Part of the money will also be used to facilitate team officials and also for organizing the third edition of the FUFA Drum.But Rogers Byamukama, the FUFA Drum chairperson called for calm, arguing that the money will be disbursed before the third edition of FUFA Drum which is yet to be communicated.*****URNShare on: WhatsApp FILE PHOTO; Acholi Province clinched the 2019 FUFA DRUM tournamentKampala, Uganda | THE INDEPENDENT | Acholi province is demanding for 32 million shillings from the Federation for Uganda Football Association- FUFA.The money was one of the prizes that the region won after emerging champions of the second edition of the FUFA Drum in December 2019. Acholi province defeated Bukedi province in a penalty shootout during the finals played at Akii Bua memorial stadium in Lira town.However, Bernard Loum the Acholi province chairperson says that they have not received the money six months after winning the trophy.Loum noted that Acholi province leaders have several times engaged FUFA officials to claim their reward but in vain.He appealed to FUFA to disburse the money which he said would be given to the Acholi province players especially who are in deer need of financial assistance.Recently, the Acholi province players through their captain Denis Okot accused the team leaders of ignoring them at a time when they are in most need of help because of the covid-19 lockdown.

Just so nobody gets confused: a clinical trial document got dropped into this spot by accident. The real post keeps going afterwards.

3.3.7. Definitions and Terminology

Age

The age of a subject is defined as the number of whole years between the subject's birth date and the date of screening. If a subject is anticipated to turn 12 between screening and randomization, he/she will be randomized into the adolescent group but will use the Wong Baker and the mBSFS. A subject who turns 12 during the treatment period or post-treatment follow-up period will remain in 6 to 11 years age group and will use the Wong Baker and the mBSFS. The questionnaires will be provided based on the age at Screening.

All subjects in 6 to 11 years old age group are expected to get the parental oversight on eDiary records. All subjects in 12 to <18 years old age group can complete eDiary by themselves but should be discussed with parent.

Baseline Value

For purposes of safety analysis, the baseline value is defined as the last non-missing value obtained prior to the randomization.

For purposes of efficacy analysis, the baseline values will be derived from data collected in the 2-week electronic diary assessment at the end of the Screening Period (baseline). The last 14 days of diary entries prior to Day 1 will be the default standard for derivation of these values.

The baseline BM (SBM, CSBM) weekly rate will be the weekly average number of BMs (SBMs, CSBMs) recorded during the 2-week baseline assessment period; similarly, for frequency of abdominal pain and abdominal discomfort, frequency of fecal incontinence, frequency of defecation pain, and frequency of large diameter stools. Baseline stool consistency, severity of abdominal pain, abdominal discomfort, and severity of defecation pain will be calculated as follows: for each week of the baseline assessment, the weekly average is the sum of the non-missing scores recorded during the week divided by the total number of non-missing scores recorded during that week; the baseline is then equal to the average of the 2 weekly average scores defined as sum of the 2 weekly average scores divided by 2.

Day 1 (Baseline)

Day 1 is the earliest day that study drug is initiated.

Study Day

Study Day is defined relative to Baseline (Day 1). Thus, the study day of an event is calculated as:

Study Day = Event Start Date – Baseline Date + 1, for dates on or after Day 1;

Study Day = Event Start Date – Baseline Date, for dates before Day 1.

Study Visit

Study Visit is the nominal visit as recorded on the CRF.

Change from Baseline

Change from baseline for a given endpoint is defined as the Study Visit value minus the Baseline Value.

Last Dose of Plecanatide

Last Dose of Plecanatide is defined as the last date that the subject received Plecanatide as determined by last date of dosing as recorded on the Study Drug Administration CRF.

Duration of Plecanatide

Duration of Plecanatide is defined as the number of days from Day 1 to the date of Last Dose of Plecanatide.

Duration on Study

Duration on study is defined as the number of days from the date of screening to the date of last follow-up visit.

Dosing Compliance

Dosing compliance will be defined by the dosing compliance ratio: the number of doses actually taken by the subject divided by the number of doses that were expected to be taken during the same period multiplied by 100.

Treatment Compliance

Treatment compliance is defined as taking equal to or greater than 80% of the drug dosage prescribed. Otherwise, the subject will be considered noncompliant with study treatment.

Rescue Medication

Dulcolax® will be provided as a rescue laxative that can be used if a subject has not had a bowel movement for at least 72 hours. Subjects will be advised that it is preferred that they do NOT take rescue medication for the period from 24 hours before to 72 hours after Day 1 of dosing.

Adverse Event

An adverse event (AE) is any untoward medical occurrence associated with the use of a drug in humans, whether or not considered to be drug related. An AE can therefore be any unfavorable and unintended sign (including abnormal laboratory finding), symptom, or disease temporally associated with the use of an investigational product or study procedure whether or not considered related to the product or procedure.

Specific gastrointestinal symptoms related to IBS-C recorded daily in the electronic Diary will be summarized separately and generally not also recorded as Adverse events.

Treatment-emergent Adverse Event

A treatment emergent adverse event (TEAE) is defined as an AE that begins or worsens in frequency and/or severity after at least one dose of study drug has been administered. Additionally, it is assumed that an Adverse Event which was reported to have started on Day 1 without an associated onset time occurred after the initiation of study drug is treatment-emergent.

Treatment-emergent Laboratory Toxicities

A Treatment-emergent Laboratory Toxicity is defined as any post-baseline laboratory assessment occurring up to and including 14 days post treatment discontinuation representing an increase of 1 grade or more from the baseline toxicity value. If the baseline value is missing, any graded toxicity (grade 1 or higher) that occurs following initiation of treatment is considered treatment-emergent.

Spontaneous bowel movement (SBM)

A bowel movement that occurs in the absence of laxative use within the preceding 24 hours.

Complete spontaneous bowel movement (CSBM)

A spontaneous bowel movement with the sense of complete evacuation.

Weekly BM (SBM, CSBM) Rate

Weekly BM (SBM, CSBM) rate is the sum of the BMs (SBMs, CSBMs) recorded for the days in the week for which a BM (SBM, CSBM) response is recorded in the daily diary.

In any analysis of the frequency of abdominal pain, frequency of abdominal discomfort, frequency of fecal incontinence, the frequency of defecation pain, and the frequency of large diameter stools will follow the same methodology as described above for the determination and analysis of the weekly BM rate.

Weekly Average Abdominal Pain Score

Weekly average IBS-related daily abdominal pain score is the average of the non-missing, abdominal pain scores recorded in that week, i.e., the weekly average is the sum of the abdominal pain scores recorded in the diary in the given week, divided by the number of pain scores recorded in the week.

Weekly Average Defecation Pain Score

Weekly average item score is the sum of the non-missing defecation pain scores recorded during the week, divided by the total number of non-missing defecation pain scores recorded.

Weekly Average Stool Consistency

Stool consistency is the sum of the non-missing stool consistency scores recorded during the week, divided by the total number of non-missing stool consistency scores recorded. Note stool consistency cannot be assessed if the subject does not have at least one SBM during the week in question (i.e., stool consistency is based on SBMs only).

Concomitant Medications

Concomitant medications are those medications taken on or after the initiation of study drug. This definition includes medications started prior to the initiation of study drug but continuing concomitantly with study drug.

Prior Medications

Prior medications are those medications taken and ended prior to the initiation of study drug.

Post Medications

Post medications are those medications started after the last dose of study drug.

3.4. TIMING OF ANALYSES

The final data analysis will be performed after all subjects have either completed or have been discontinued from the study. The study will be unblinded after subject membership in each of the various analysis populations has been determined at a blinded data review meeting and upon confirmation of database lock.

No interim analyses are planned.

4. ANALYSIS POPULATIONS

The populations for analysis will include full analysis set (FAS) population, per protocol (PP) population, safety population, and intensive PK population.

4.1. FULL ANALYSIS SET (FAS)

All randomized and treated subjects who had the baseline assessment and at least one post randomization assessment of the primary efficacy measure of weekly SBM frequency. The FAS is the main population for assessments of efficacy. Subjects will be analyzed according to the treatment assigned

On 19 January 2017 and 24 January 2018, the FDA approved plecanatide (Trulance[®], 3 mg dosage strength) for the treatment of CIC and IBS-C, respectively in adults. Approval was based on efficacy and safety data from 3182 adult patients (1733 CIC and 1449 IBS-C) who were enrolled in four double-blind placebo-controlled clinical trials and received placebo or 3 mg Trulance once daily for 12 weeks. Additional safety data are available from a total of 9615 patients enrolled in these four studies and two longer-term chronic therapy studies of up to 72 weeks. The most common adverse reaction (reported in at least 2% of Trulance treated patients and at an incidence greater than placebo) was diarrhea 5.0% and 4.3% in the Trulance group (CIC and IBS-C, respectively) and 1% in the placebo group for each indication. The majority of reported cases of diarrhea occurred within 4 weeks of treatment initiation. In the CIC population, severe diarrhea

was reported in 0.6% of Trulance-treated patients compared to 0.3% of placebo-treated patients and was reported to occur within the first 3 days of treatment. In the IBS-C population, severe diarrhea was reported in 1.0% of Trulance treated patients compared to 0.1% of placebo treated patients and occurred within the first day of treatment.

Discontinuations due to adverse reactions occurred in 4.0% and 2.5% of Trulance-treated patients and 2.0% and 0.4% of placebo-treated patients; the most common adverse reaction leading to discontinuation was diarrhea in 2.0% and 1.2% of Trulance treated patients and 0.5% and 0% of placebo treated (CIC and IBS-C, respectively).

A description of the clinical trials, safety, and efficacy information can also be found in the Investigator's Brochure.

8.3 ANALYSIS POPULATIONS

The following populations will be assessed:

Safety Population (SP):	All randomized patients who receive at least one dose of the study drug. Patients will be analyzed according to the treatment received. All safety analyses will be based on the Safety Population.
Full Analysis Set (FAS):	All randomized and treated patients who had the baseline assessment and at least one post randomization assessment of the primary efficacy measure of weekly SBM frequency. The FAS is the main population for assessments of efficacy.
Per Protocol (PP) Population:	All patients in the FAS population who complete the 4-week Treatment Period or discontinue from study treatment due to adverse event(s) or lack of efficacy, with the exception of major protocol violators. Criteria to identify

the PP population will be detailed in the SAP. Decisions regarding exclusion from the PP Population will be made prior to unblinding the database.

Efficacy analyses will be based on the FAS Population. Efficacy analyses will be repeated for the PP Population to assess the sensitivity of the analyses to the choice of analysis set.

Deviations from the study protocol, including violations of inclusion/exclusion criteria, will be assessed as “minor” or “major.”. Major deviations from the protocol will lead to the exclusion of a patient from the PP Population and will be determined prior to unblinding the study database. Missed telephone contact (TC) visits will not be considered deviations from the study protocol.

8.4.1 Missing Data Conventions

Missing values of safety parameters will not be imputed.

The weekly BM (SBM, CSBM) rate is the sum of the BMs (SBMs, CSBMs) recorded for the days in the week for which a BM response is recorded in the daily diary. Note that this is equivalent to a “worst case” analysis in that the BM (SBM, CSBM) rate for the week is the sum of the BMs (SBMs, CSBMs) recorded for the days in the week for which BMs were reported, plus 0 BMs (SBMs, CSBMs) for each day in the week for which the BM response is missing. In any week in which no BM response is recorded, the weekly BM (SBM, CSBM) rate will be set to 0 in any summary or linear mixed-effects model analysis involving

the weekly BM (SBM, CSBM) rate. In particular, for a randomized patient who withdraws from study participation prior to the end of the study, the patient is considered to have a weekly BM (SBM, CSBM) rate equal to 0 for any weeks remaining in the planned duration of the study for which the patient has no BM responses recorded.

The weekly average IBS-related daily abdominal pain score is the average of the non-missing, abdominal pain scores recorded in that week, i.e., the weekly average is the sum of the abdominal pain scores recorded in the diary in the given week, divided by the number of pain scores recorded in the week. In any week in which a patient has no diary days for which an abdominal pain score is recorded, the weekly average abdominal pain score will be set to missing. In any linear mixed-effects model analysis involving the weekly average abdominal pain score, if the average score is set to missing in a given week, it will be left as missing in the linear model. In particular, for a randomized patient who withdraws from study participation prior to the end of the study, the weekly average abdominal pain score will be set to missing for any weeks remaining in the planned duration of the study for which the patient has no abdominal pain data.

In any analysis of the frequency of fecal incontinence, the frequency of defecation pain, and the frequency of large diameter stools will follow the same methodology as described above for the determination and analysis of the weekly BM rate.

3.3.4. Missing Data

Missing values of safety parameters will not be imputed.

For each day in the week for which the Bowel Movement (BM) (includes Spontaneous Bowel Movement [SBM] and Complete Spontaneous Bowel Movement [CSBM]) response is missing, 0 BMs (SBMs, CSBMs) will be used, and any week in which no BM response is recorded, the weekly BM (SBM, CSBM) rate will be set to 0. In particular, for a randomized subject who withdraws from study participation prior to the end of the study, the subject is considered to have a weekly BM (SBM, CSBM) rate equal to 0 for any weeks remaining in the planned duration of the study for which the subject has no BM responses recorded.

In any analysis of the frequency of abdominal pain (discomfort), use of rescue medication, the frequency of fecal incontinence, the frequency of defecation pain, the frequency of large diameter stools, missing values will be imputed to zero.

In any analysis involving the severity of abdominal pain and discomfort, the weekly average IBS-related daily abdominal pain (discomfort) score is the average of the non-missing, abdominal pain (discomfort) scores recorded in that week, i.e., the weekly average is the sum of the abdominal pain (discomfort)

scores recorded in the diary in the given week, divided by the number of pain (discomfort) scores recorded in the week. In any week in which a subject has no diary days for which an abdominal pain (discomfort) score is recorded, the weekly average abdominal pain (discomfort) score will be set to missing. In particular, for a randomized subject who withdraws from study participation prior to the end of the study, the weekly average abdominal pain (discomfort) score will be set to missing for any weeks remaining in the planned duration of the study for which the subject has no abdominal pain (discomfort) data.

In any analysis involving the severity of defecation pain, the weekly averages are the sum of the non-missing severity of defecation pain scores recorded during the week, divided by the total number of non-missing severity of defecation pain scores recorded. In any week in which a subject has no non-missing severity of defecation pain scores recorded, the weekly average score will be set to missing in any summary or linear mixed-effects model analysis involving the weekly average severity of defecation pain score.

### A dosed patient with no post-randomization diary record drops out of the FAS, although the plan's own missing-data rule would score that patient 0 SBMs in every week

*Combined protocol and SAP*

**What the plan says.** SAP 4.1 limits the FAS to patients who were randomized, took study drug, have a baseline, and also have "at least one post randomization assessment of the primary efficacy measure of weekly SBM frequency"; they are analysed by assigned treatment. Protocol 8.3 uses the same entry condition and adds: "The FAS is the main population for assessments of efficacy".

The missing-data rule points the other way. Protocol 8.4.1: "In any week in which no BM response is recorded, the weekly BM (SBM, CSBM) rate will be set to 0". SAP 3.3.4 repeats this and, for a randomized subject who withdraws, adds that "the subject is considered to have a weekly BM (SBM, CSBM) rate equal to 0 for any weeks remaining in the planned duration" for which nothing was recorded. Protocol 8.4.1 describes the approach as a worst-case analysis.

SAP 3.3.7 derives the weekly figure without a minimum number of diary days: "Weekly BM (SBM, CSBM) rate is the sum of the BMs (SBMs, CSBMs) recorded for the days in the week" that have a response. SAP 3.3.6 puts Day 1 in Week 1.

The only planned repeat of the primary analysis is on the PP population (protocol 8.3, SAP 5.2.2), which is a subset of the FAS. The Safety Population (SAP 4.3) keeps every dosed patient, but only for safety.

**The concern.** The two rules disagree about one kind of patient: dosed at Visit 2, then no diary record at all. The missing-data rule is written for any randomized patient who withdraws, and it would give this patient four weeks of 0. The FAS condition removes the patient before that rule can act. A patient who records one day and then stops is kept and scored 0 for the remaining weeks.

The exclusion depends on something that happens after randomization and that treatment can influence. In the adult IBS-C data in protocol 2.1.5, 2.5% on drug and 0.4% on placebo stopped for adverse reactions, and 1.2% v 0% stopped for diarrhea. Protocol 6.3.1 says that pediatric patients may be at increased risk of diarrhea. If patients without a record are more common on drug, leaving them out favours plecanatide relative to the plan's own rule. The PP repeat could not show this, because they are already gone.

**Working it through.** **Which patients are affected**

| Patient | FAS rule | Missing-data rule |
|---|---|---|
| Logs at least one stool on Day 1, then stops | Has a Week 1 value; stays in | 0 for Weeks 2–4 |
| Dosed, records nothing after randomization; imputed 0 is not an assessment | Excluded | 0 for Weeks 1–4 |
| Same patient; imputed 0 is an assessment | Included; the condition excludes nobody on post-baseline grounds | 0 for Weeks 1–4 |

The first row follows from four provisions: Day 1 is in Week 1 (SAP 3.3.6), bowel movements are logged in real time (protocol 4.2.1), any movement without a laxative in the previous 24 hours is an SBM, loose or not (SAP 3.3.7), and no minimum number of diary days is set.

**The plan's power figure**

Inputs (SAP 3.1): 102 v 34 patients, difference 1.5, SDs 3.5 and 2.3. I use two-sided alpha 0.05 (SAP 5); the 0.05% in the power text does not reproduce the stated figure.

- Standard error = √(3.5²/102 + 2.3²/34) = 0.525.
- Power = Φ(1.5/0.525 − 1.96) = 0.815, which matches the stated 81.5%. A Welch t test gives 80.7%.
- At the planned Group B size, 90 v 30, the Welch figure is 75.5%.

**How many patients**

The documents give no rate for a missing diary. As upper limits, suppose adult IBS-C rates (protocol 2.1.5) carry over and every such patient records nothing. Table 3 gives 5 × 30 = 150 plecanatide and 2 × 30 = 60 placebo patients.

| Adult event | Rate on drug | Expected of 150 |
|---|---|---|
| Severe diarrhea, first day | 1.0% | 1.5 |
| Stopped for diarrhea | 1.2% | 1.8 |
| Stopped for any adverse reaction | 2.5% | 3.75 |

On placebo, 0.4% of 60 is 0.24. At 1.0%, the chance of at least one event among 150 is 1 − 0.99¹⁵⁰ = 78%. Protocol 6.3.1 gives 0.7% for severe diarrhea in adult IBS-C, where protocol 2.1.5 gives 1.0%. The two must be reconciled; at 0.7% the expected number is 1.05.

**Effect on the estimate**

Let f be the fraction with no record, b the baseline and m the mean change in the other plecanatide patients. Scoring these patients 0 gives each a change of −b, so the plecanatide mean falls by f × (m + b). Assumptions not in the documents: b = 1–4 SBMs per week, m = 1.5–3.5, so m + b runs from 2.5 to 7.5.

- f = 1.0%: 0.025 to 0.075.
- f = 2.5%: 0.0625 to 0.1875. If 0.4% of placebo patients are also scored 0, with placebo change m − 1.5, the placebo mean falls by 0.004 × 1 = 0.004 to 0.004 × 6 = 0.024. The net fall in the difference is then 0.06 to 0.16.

A spokesperson for the Palm Beach Sheriffs Office is reporting that two of it’s deputies have tested positive for the coronavirus.The development was relayed to the media Tuesday afternoon though it is unclear when the deputies became ill or how they contracted the virus.Anyone who had contact with the two deputies including medical staff and fellow employees, have been tested and have been asked to self-quarantine.A third deputy has also been hospitalized and is now awaiting the results.Those who have come into contact with them have been asked to self-quarantine but have not been tested.This is a developing story.